Trees, parks and eco-friendly policies make Portland, located at the juncture of the Willamette and Columbia rivers, one of the “greenest” cities in the world. Forest Park is a 5,000-acre wilderness zone, and the Tom McCall Waterfront Park stretches the entire length of downtown on the Willamette. Traveling around the city is easy via an accessible light-rail system and an extensive network of biking and hiking trails. For culture, residents enjoy a symphony, opera, ballet, theaters, museums and an up-tempo music scene. Portland also offers an array of college campuses -- among them the University of Portland and Portland State University. The city’s youthful, hippie-ish vibe inspired the hit comedy TV series, Portlandia, which premiered this year on Independent Film Channel. “Certainly, there’s no shortage of things to write about based on Portland,” the show’s co-creator, Carrie Brownstein, tells a local TV station. Portland is known for its roses and public gardens, diverse cuisine, gourmet coffee and micro-brewed beer. Homes list for under $365,000; sales so far this year average $240,000, based on figures through May compiled by trulia.com.

Population: 584,000

Bonus feature: Powell’s City of Books, which touts itself as the largest bookstore west of the Mississippi.

Downside: Growth has brought terrible rush-hour traffic, and Portland averages 37 inches of rain a year.

More info: Travel Portland

4. St. Petersburg, Fla.

Known for its beautiful beaches, St. Pete grew at the end of the 19th century on the peninsula between Tampa Bay and the Gulf of Mexico. Old, stately buildings remain. In times past, the faded milieu and large elderly population gave the town a weary feel -- “God’s waiting room,” some wags labeled it. A revival has been under way, however. Parts of St. Petersburg have become a palm-lined nightlife destination. The downtown BayWalk district features theaters, trendy restaurants and clubs. The St. Petersburg Pier, scheduled to be rebuilt by 2012, is a popular summer hangout, with a nearby public aquarium and boat tours. “Many people agree that St. Pete has one of the nicest and most vital downtowns in Florida,” according to a review by the Top Retirements website, praising St. Petersburg’s ideal bayside location and its agreeable melding of urban enticements and quiet, affordable neighborhoods. St. Petersburg is a baseball and a university town with museums, art galleries, a major yacht club, and a lure common to all Florida retirement communities: There is no state income tax. Homes list for under $230,000.

Population: 245,000

Bonus feature: Baseball’s Tampa Bay Rays, who play in Tropicana Field, are one of the hottest teams in the American League, and a number of other major league teams -- including the New York Yankees and Philadelphia Phillies -- hold spring training games in the area.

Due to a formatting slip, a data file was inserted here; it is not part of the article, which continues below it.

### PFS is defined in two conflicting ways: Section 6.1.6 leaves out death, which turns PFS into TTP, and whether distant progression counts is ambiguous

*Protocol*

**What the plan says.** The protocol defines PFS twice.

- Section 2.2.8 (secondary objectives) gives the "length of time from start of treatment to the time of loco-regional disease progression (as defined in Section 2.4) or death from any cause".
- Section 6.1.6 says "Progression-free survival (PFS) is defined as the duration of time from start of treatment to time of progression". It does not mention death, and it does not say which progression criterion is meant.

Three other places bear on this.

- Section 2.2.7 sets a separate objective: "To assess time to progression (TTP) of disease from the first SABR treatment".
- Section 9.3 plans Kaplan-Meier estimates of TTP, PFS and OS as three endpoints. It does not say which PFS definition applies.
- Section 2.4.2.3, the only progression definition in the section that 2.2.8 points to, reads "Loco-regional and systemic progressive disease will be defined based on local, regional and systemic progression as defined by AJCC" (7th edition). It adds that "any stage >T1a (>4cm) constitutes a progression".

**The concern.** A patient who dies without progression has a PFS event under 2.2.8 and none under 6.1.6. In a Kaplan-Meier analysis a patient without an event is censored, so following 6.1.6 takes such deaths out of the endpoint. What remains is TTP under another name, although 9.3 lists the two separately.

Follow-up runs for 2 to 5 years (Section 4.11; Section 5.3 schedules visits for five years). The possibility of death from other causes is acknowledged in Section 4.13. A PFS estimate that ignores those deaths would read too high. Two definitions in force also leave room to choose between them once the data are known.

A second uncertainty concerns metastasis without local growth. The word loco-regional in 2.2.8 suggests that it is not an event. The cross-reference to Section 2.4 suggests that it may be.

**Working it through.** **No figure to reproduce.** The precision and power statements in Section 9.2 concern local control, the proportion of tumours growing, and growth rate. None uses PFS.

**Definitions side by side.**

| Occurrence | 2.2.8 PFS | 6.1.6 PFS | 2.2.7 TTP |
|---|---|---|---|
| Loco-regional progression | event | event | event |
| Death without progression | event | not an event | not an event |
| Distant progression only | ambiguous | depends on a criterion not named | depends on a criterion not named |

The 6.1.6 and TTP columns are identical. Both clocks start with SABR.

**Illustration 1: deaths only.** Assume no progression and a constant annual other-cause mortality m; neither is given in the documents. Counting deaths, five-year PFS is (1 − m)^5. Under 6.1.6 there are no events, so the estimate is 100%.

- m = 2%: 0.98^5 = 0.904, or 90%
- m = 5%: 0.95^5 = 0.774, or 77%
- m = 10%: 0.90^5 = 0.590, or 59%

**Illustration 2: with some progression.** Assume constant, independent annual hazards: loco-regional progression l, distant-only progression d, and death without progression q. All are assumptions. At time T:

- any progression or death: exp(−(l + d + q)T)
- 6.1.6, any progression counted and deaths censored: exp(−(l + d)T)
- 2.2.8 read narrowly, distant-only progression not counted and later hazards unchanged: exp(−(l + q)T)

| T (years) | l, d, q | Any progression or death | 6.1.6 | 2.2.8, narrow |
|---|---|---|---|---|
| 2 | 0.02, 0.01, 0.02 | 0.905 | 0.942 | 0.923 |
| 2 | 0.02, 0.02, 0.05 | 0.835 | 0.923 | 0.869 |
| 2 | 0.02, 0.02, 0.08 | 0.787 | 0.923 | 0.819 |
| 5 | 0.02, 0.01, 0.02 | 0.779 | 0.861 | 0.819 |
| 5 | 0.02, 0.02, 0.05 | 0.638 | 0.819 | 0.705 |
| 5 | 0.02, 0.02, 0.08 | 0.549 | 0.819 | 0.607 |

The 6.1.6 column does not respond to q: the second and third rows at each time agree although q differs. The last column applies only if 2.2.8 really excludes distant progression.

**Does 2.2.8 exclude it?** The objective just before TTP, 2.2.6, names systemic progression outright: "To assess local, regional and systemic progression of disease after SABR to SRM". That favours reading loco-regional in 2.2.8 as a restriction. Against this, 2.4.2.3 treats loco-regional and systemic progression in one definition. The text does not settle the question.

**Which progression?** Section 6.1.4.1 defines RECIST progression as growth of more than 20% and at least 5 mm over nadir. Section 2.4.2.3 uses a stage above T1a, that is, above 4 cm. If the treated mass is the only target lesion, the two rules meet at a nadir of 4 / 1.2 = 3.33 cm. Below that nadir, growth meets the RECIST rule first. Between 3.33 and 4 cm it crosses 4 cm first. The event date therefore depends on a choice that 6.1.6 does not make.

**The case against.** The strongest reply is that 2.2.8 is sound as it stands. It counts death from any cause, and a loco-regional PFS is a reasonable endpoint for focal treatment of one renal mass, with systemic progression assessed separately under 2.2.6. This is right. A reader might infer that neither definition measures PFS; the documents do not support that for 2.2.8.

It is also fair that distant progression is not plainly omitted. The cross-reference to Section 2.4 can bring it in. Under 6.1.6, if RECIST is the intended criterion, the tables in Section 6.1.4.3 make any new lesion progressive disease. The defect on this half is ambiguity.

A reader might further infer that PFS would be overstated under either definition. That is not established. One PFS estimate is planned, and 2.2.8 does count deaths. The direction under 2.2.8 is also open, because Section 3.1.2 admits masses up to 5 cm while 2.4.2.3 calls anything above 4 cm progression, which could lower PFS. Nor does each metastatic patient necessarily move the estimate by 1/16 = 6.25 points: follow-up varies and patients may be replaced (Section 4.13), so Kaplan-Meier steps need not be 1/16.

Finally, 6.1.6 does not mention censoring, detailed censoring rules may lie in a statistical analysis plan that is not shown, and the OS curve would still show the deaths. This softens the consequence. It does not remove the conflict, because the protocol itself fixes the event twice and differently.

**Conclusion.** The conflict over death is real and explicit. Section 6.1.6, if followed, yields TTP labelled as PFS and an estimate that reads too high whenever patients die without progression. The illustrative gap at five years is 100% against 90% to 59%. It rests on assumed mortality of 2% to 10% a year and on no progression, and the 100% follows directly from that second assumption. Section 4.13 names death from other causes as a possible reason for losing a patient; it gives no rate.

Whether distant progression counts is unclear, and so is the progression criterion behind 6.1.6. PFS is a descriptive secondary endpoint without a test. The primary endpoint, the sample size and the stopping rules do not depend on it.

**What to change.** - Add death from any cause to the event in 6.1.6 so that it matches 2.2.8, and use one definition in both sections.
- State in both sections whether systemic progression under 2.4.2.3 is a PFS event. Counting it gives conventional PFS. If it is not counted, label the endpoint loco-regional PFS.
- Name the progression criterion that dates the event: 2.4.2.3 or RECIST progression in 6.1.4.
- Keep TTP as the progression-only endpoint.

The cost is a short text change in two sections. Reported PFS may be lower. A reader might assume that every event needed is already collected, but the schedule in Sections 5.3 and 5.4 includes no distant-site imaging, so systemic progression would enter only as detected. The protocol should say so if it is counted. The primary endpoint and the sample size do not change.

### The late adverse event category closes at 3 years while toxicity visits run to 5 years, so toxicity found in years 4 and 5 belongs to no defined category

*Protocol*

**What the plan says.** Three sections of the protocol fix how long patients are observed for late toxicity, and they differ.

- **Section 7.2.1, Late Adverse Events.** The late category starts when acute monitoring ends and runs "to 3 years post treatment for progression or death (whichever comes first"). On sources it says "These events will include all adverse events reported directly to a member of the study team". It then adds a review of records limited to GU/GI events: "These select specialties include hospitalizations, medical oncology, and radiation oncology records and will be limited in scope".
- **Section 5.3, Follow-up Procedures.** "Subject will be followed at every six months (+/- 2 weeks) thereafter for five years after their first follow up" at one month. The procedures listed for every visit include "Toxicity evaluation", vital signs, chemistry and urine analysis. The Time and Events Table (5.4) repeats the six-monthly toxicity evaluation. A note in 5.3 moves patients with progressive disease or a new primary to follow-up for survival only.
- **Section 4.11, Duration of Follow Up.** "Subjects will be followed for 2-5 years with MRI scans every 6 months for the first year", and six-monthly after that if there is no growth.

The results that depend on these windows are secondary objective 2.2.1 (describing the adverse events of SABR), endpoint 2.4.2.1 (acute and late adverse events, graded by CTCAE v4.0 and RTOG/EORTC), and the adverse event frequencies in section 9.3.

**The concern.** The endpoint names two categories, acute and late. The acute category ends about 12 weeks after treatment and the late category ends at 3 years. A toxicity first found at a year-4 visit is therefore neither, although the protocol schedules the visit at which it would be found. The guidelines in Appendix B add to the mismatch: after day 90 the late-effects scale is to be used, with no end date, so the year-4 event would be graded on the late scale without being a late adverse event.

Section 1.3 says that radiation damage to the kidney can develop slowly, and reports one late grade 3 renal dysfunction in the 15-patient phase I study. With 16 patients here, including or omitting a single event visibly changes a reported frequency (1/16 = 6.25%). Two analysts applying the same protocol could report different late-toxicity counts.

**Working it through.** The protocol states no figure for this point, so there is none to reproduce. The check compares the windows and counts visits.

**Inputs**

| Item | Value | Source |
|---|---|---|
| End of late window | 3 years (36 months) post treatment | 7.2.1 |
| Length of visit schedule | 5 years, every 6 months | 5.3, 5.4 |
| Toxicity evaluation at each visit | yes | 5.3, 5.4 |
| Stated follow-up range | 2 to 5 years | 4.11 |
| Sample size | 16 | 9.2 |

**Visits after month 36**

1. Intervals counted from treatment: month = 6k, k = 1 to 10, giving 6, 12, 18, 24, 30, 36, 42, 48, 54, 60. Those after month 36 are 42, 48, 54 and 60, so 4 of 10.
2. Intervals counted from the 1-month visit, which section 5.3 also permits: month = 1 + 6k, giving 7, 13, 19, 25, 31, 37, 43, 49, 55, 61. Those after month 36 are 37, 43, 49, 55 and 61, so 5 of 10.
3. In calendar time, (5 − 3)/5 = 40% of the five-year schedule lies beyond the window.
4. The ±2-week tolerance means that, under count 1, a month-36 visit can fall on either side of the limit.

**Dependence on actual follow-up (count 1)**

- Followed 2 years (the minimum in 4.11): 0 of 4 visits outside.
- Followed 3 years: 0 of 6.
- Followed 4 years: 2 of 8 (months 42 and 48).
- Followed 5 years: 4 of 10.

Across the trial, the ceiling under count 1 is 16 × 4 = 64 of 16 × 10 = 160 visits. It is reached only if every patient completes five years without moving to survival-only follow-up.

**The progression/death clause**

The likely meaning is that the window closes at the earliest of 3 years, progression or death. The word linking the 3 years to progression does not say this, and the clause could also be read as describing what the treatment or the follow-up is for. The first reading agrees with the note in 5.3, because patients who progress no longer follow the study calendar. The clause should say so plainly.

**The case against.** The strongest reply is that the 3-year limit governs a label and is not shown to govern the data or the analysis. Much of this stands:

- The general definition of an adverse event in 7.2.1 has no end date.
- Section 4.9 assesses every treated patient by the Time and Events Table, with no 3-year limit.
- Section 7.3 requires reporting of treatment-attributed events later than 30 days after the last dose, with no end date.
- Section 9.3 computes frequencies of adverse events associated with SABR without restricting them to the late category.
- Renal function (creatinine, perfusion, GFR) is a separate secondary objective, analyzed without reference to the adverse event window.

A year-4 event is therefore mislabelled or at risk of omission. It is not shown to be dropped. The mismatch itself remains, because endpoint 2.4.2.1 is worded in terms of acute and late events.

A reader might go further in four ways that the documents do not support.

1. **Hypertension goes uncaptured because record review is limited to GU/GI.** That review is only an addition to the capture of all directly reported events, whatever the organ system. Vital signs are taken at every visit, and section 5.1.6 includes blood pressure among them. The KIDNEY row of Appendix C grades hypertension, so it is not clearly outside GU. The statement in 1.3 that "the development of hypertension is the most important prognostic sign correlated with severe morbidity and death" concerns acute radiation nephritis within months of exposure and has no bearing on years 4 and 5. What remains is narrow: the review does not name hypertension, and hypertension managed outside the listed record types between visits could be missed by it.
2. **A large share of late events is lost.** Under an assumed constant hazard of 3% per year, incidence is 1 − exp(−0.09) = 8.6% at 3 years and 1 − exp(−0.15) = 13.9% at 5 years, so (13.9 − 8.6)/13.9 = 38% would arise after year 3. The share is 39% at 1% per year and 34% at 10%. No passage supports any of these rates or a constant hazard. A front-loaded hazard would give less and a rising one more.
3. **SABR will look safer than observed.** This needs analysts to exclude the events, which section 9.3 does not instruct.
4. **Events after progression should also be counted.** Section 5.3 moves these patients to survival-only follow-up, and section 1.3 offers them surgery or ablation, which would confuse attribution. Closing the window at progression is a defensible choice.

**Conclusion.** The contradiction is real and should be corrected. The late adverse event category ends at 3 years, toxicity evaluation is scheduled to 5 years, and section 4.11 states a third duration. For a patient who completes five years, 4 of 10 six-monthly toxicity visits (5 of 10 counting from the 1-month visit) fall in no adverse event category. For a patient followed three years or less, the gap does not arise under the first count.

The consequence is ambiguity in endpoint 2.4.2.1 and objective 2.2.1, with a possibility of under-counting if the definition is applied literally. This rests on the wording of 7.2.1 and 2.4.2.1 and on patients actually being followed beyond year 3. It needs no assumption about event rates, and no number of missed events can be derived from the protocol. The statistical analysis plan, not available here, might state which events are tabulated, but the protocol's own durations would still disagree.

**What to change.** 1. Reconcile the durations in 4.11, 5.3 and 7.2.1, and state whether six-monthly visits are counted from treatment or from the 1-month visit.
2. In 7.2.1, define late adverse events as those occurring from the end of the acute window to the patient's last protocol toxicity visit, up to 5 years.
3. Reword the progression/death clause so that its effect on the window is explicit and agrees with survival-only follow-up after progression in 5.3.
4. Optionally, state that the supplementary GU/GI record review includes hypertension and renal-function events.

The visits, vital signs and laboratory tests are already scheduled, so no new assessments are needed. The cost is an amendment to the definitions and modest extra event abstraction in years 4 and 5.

Downside: The banes of Florida living -- mosquitoes and hurricanes.

More info:St. Petersburg website

5. Beaufort, S.C.

Impressive antebellum architecture makes Beaufort a tourist draw and a sought-after place for filming. Forrest Gump, The Big Chill, and The Prince of Tides were shot on Port Royal Island, which boasts more than 70 historic sites, including the downtown commercial district. Known for its golf, fishing and kayaking, Beaufort was chosen “Best Small Southern Town” by Southern Living magazine and one of the top 20 fishing towns by Field and Stream. Nearly 20 art galleries here display the work of more than 100 local artists. The laid-back lifestyle is punctuated by seasonal festivals celebrating film, water sports and -- apropos of Forrest -- shrimp. Homes list for $350,000, but this year sales have averaged less than half of that, according to end-of-May figures from trulia.com.

Population: 12,000

Bonus feature: Beaufort is just 34 miles from Hilton Head Island, a resort popular for its golf courses and expansive beaches.

Downside: Summer crowds bloat Beaufort to 10 times its normal size.

More info:Beaufort website

6. Fort Collins, Colo.

Once ranked by Money magazine as America’s best place to live, Fort Collins brings together culture, entertainment, academia and a flavor of the Old West in a picturesque mountain setting. Located at the foot of the Rockies 65 miles north of Denver, the historic military outpost has quiet, affordable neighborhoods -- average three-bedroom homes cost $250,000 -- and an eco-friendly spirit. Bikeways cover 280 miles, and a popular “bicycle library” makes it easy to borrow a bike on a whim and go exploring. Crime rates are low. Colorado State University, with its 20,000 students, serves as the cornerstone of the local economy and fosters a pleasant, college-town atmosphere that features an active music and arts scene. Nearby Loveland, with its picturesque terrain, attracts artists, hikers and cross-country skiers.

Population: 140,000

Bonus feature: The many micro-breweries of Old Town. The Colorado Brewers’ Festival in June draws 30,000 happy beer drinkers.